Dublin politicians to be invited to Belfast City Hall cenotaph tributes
Politicians from the Republic are to be invited to take part in a war commemorations at the Cenotaph in Belfast for the first time.
A motion calling for the Irish government to join Battle of the Somme and Armistice Day ceremonies was backed by every party except Sinn Fein when it was brought before a full meeting of Belfast City Council last night.
The proposal was put forward by nationalist representative Pat McCarthy, who said he believed the "time was right" to normalise relationships between Belfast and Dublin.
"For a long time in the history of the Republic that period (First World War) was forgotten and was something which was never talked about," the veteran SDLP man told the chamber.
"But that has now changed and there are many groups which have been formed to look at the history of people from the local area who took part in the First World War.
"Indeed, it is to be welcomed as it is part of the complex relationships between all parts of Ireland.
"I think it is now time (to invite) the government in Dublin to participate at the Somme commemoration and the Remembrance Sunday ceremony here in our city."
It is understood the Republic's Tanaiste, Eamon Gilmore, could be nominated to attend the annual events in July and November.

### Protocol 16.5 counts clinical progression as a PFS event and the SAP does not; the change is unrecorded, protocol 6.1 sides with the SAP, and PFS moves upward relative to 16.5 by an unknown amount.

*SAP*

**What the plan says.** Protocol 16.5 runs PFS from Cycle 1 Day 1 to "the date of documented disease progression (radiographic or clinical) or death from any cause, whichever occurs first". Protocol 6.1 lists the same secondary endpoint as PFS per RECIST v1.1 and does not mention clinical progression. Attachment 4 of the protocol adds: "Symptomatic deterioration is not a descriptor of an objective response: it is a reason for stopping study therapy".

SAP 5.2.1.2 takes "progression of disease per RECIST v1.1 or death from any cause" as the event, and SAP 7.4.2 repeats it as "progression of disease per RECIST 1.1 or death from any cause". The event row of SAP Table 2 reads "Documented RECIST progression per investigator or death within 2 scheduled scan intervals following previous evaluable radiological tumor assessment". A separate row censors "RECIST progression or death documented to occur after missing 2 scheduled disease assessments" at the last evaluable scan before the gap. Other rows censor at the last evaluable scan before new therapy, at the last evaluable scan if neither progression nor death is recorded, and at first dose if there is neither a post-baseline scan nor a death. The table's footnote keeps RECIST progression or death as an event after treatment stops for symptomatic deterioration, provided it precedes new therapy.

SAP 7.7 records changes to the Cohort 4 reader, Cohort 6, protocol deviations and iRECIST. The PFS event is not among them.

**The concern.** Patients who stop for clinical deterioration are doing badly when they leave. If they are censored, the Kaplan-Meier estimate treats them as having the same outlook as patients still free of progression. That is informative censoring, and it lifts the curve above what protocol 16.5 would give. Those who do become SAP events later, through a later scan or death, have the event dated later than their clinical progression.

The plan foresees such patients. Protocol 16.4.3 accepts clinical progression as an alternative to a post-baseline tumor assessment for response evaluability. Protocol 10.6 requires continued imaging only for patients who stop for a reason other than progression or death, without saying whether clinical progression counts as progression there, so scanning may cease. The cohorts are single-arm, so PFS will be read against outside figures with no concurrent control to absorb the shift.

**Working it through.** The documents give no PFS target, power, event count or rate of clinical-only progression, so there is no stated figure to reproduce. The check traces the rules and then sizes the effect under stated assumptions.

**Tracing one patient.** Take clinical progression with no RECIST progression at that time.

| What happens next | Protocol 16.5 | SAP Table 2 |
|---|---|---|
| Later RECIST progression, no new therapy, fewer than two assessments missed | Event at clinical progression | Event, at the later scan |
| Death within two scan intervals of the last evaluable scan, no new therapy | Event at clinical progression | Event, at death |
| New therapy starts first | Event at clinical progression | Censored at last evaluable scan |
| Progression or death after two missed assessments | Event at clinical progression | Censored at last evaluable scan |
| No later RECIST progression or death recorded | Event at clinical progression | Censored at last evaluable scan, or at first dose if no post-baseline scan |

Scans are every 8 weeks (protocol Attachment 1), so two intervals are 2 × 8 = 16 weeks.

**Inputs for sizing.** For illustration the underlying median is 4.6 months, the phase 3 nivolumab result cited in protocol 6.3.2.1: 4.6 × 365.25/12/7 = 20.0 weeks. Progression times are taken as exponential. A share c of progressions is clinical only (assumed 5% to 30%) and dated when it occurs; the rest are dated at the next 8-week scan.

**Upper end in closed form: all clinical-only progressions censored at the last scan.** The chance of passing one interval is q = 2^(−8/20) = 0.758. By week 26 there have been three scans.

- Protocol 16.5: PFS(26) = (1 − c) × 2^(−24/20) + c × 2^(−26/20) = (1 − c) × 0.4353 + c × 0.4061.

Christopher Stalford from the DUP seconded the motion and said: "People from the nationalist or Home Rule background who went and fought in France were effectively written out of history, their memory was sullied."
Since 2002 Sinn Fein has held a separate commemoration ahead of the official Somme anniversary ceremony organised by the Royal British Legion. The tradition of laying a laurel wreath at the Cenotaph two hours before the main event was started by former Lord Mayor Alex Maskey during his tenure at City Hall.
Last year current Lord Mayo, Niall O'Donnghaile claimed republicans would consider attending the main event if significant changes were made.
However, last night republican leader at City Hall Jim McVeigh (below) voiced fierce opposition, branding the motion "premature and ill thought-out".
The west Belfast man, whose great uncle Frank Alexander O'Boyle, died at the Battle of the Somme while fighting with the Royal Leinster Regiment, said: "We should remember these people, but our representatives are not interested in celebrating the fact that thousands of men were led to the slaughter in an imperialist war.
"They were brave men, yes. But, lions led by donkeys in some respects," Mr McVeigh said.